Synaptic plasticity rules at CA3-CA3 recurrent synapses in hippocampus

By: Mishra, Rajiv K
Material type: TextTextPublisher: IST Austria 2016
Contents:
List of publications appearing in thesis
List of figures
Abbreviations
1 Introduction
2 Materials and Methods
3 Results
4 Discussion
5 References
6 Publication
Summary: CA3 pyramidal neurons are thought to pay a key role in memory storage and pattern completion by activity-dependent synaptic plasticity between CA3-CA3 recurrent excitatory synapses. To examine the induction rules of synaptic plasticity at CA3-CA3 synapses, we performed whole-cell patch-clamp recordings in acute hippocampal slices from rats (postnatal 21-24 days) at room temperature. Compound excitatory postsynaptic potentials (ESPSs) were recorded by tract stimulation in stratum oriens in the presence of 10 µM gabazine. High-frequency stimulation (HFS) induced N-methyl-D-aspartate (NMDA) receptor-dependent long-term potentiation (LTP). Although LTP by HFS did not requier postsynaptic spikes, it was blocked by Na+-channel blockers suggesting that local active processes (e.g.) dendritic spikes) may contribute to LTP induction without requirement of a somatic action potential (AP). We next examined the properties of spike timing-dependent plasticity (STDP) at CA3-CA3 synapses. Unexpectedly, low-frequency pairing of EPSPs and backpropagated action potentialy (bAPs) induced LTP, independent of temporal order. The STDP curve was symmetric and broad, with a half-width of ~150 ms. Consistent with these specific STDP induction properties, post-presynaptic sequences led to a supralinear summation of spine [Ca2+] transients. Furthermore, in autoassociative network models, storage and recall was substantially more robust with symmetric than with asymmetric STDP rules. In conclusion, we found associative forms of LTP at CA3-CA3 recurrent collateral synapses with distinct induction rules. LTP induced by HFS may be associated with dendritic spikes. In contrast, low frequency pairing of pre- and postsynaptic activity induced LTP only if EPSP-AP were temporally very close. Together, these induction mechanisms of synaptiic plasticity may contribute to memory storage in the CA3-CA3 microcircuit at different ranges of activity.
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Thesis

List of publications appearing in thesis

List of figures

Abbreviations

1 Introduction

2 Materials and Methods

3 Results

4 Discussion

5 References

6 Publication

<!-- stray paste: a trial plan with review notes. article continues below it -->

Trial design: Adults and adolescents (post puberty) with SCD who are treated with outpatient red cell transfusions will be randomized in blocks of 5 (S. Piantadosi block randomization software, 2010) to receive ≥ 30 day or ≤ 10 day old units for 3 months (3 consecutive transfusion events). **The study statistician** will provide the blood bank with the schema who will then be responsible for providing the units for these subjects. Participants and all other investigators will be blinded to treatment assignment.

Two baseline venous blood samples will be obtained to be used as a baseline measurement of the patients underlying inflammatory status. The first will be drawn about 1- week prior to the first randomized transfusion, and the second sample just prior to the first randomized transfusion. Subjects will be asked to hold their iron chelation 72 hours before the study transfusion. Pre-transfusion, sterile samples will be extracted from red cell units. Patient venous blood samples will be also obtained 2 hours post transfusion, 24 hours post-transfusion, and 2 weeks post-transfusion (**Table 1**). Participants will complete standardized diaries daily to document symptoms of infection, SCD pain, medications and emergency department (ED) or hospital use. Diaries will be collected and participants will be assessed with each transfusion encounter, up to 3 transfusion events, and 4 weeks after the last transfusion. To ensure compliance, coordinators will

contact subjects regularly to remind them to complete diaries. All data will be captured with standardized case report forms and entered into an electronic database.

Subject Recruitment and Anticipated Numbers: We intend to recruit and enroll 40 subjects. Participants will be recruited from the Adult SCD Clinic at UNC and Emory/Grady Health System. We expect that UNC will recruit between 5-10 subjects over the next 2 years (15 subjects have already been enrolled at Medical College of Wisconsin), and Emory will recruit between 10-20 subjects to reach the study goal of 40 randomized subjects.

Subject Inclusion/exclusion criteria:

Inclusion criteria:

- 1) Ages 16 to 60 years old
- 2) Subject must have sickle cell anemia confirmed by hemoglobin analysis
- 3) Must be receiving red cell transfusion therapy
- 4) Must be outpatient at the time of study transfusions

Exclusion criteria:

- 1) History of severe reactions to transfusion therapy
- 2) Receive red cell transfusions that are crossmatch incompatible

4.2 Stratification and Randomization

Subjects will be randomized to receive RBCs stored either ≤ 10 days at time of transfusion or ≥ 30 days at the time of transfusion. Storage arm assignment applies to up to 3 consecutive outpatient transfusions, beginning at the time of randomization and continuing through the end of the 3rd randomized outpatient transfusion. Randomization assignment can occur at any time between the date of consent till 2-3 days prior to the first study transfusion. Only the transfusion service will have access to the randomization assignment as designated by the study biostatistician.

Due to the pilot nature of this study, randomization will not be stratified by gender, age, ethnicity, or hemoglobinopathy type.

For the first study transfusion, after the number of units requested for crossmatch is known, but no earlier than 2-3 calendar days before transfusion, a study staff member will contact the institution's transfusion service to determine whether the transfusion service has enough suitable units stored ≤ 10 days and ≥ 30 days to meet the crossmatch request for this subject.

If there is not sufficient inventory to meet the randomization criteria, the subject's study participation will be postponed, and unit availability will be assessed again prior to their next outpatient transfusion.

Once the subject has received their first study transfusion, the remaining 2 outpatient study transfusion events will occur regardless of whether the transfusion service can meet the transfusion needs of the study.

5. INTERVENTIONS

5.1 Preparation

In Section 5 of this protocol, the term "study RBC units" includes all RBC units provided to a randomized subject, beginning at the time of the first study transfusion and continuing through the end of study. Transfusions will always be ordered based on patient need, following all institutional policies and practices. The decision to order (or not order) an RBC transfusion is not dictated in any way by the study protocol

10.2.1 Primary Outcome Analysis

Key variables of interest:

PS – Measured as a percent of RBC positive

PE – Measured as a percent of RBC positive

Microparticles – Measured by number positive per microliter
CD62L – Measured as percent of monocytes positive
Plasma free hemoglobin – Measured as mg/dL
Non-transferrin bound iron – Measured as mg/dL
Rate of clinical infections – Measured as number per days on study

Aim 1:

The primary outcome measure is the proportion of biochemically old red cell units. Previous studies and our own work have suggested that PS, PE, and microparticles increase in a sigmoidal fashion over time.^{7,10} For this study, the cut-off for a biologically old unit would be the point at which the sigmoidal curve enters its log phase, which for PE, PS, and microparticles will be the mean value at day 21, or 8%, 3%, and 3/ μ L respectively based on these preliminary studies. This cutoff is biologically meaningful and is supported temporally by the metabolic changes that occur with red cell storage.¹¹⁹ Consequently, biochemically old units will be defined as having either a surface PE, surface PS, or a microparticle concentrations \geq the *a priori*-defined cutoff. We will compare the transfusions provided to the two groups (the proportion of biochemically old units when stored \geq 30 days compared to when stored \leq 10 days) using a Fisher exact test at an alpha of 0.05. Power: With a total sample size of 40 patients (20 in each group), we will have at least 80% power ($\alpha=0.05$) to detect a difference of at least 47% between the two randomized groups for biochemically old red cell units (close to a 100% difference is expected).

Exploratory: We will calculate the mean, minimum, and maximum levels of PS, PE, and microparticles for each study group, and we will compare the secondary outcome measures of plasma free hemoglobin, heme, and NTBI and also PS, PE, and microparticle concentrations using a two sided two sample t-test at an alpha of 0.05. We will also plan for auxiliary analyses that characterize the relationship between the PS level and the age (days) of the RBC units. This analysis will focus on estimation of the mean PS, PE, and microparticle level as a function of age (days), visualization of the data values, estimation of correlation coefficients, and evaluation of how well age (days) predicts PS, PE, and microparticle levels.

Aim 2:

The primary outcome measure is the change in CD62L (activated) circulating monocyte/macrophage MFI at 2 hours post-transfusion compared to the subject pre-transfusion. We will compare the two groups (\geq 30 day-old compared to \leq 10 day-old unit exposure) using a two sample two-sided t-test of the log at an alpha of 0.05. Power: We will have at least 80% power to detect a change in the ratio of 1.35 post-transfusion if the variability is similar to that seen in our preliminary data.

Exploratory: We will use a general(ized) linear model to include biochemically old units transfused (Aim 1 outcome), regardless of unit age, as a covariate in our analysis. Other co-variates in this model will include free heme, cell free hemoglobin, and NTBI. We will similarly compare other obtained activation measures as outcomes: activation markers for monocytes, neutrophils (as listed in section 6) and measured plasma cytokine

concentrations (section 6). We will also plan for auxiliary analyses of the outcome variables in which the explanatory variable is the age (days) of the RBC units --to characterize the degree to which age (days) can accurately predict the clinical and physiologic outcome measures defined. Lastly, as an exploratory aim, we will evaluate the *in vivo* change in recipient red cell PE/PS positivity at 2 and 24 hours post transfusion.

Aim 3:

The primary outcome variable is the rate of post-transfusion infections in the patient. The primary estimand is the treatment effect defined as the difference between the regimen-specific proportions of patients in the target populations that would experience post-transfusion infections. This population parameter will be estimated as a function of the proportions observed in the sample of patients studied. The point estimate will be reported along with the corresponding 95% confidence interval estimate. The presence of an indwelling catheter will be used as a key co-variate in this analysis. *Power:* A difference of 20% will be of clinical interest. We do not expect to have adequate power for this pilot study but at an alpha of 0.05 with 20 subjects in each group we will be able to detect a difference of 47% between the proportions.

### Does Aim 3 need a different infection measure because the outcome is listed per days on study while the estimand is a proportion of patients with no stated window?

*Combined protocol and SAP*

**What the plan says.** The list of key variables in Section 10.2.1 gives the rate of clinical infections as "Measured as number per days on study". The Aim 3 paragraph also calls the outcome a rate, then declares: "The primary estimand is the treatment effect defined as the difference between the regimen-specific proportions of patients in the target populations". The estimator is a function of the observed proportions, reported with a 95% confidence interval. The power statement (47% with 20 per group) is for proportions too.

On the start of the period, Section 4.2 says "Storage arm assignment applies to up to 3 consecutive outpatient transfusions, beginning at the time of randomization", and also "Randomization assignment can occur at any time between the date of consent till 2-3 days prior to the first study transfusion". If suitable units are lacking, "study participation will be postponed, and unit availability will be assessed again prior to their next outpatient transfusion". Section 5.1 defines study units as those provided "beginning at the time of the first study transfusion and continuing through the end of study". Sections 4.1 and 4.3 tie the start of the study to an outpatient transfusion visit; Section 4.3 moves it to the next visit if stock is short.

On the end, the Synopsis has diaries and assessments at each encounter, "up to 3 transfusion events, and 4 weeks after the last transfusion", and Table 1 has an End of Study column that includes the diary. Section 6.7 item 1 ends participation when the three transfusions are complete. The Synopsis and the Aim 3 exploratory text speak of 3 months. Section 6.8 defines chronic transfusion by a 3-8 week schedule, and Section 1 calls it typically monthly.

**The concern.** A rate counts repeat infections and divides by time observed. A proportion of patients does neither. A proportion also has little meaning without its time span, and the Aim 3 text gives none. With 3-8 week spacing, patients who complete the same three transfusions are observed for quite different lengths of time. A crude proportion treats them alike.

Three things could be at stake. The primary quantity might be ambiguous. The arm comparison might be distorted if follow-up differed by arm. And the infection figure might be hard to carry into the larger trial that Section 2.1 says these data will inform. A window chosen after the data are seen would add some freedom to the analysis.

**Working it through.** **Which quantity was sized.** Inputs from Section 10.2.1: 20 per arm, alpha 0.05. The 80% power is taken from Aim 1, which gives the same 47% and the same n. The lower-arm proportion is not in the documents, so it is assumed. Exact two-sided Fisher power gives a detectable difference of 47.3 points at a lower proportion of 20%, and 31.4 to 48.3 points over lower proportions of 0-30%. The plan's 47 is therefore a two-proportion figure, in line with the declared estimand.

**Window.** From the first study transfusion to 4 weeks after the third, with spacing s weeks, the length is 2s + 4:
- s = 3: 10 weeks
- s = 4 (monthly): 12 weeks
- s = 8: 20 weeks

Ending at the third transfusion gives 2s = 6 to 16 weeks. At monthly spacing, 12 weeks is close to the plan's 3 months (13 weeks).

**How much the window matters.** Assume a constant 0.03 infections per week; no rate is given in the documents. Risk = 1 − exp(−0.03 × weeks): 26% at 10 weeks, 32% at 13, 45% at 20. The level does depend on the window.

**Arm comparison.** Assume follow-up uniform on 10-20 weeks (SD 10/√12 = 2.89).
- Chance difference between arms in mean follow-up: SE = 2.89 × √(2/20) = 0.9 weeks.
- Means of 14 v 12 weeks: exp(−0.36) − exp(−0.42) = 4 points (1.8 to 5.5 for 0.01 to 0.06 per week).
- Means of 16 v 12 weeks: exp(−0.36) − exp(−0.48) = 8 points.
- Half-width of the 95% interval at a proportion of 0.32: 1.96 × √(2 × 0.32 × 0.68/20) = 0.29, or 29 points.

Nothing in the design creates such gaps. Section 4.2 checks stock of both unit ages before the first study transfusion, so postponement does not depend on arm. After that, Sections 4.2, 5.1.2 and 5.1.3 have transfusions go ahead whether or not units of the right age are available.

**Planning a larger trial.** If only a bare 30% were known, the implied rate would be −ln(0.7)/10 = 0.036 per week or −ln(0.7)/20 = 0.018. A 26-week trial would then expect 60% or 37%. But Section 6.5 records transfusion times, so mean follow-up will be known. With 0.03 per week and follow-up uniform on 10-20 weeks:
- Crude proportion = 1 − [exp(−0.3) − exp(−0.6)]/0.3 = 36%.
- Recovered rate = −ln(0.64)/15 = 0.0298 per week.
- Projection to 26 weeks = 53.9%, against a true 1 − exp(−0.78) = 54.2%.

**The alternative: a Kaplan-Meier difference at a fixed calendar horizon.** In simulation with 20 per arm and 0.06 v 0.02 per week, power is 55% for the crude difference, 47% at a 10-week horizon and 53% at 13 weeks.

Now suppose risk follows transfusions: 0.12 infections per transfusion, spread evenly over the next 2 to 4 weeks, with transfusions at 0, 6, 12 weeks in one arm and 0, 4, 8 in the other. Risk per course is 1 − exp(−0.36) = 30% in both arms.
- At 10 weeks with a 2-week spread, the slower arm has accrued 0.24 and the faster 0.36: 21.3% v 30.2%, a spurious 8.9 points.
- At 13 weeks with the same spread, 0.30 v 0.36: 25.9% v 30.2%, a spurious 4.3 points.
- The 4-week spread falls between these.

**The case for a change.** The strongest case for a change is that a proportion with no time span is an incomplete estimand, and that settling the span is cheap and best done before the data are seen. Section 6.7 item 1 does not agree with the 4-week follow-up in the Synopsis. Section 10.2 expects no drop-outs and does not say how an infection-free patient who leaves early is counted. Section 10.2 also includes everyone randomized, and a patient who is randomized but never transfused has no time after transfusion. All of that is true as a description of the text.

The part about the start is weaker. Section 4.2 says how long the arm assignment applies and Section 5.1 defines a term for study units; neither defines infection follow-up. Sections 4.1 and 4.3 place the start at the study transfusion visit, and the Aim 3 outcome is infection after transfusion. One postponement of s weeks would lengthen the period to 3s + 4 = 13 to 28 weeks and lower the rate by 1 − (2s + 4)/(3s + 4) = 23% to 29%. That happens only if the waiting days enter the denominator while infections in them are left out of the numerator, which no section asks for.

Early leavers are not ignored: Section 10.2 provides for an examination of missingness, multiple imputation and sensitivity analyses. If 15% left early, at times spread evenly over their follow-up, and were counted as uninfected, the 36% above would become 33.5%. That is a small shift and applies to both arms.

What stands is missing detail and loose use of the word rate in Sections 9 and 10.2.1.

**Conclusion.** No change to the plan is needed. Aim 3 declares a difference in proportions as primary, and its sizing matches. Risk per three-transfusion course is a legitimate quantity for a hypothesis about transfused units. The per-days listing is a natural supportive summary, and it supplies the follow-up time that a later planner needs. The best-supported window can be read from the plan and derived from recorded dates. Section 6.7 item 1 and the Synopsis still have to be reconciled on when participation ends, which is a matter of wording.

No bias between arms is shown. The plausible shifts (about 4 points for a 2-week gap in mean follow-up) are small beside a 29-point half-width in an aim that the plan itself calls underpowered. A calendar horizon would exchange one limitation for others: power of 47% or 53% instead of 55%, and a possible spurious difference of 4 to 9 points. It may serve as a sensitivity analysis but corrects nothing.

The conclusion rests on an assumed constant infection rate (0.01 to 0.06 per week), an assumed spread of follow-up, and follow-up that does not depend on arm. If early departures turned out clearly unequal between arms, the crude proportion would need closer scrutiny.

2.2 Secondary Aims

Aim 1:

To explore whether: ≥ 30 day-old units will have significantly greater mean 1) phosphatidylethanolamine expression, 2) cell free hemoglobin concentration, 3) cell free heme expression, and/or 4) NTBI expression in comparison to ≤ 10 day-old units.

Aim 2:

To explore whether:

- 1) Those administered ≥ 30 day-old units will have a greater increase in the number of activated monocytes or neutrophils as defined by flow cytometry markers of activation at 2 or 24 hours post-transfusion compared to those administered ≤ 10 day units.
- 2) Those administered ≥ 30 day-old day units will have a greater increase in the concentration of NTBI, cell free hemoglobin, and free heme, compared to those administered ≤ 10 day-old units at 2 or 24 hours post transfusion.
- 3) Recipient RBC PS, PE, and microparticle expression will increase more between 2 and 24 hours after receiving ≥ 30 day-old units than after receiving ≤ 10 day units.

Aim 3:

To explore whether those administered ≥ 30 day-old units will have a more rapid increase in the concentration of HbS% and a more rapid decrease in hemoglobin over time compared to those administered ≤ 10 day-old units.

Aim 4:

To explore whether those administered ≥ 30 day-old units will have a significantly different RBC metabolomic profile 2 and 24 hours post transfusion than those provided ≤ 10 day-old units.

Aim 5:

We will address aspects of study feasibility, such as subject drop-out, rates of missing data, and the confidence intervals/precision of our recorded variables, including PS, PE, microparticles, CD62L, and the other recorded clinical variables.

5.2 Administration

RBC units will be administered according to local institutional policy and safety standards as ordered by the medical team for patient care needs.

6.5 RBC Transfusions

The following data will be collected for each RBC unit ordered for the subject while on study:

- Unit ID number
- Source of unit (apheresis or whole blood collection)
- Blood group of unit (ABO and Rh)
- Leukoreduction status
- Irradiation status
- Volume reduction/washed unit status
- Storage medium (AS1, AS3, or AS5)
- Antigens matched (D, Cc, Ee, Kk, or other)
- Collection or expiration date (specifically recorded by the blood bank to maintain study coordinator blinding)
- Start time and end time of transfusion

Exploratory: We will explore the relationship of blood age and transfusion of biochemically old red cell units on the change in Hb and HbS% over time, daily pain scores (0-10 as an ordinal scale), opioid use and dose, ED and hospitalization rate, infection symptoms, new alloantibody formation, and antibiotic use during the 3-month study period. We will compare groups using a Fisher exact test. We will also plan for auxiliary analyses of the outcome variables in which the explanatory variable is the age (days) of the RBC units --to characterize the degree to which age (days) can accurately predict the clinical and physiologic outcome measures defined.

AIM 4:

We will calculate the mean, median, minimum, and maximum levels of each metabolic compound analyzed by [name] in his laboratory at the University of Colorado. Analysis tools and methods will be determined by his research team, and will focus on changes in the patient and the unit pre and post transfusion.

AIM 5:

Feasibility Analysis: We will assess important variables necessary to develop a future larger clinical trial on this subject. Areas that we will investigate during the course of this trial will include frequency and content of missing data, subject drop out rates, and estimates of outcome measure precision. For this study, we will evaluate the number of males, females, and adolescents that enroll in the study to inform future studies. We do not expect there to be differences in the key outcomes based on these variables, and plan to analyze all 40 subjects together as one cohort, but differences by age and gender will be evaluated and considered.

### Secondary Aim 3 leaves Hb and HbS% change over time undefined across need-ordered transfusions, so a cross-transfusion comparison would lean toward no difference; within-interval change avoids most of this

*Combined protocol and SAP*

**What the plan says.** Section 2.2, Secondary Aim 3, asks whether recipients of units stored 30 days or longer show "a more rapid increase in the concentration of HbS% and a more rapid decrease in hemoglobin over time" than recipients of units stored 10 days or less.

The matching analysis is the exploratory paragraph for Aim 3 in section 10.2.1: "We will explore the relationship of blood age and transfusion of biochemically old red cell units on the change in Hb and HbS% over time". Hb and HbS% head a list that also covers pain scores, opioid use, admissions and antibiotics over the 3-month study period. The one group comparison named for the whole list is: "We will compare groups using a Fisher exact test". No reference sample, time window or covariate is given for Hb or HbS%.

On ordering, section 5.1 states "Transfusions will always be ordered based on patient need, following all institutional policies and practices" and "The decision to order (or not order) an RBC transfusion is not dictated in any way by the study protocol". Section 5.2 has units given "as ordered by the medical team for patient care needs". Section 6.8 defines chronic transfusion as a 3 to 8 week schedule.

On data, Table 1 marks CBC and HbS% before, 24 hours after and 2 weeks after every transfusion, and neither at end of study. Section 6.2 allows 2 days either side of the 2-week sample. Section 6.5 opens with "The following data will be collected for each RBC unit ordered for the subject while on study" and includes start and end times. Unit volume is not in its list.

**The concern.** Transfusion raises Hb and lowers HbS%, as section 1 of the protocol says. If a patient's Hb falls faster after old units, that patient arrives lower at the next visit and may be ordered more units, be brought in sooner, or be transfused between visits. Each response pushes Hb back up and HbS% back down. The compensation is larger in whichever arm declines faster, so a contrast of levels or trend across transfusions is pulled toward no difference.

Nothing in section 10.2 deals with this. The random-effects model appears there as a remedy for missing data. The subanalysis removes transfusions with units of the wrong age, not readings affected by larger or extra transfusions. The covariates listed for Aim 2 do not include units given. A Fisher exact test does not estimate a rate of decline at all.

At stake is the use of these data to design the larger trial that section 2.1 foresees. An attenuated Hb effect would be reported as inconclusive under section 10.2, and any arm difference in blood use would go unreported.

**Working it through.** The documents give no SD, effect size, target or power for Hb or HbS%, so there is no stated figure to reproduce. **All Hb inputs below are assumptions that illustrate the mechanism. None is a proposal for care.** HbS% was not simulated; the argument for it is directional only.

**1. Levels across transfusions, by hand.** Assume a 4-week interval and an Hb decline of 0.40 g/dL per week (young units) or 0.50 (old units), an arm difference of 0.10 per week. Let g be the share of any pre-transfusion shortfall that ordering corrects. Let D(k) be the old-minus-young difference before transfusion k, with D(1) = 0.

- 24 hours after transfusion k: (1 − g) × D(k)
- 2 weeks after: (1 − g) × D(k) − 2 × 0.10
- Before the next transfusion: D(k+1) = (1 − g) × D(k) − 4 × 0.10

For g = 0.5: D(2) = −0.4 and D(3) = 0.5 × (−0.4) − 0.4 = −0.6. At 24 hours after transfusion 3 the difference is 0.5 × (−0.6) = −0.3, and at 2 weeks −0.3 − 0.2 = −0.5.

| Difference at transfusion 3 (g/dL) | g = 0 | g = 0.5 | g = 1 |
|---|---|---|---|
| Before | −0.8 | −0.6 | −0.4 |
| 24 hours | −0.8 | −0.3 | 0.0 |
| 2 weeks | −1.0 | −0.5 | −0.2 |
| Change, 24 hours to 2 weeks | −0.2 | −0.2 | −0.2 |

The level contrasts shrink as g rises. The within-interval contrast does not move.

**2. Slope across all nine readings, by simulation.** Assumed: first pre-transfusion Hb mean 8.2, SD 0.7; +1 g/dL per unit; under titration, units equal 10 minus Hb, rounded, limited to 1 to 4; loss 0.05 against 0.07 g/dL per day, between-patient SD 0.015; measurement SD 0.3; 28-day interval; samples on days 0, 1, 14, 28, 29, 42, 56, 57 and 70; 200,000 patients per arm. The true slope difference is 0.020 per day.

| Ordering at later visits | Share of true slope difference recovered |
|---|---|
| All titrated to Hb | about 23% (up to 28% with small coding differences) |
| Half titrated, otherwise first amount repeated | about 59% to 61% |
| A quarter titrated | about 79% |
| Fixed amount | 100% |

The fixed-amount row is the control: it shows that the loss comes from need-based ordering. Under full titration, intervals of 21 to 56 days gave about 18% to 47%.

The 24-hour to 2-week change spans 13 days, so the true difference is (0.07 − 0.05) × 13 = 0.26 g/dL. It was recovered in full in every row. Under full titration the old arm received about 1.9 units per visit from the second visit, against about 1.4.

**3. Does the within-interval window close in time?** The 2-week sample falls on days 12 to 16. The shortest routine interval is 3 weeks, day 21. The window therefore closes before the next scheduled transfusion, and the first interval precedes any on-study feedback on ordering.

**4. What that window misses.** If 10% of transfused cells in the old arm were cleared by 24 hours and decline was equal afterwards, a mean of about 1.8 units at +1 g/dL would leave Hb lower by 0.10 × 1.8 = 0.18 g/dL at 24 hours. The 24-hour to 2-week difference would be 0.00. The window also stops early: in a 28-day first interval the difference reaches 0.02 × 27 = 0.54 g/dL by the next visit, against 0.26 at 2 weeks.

CA3 pyramidal neurons are thought to pay a key role in memory storage and pattern completion by activity-dependent synaptic plasticity between CA3-CA3 recurrent excitatory synapses. To examine the induction rules of synaptic plasticity at CA3-CA3 synapses, we performed whole-cell patch-clamp recordings in acute hippocampal slices from rats (postnatal 21-24 days) at room temperature. Compound excitatory postsynaptic potentials (ESPSs) were recorded by tract stimulation in stratum oriens in the presence of 10 µM gabazine. High-frequency stimulation (HFS) induced N-methyl-D-aspartate (NMDA) receptor-dependent long-term potentiation (LTP). Although LTP by HFS did not requier postsynaptic spikes, it was blocked by Na+-channel blockers suggesting that local active processes (e.g.) dendritic spikes) may contribute to LTP induction without requirement of a somatic action potential (AP). We next examined the properties of spike timing-dependent plasticity (STDP) at CA3-CA3 synapses. Unexpectedly, low-frequency pairing of EPSPs and backpropagated action potentialy (bAPs) induced LTP, independent of temporal order. The STDP curve was symmetric and broad, with a half-width of ~150 ms. Consistent with these specific STDP induction properties, post-presynaptic sequences led to a supralinear summation of spine [Ca2+] transients. Furthermore, in autoassociative network models, storage and recall was substantially more robust with symmetric than with asymmetric STDP rules. In conclusion, we found associative forms of LTP at CA3-CA3 recurrent collateral synapses with distinct induction rules. LTP induced by HFS may be associated with dendritic spikes. In contrast, low frequency pairing of pre- and postsynaptic activity induced LTP only if EPSP-AP were temporally very close. Together, these induction mechanisms of synaptiic plasticity may contribute to memory storage in the CA3-CA3 microcircuit at different ranges of activity.

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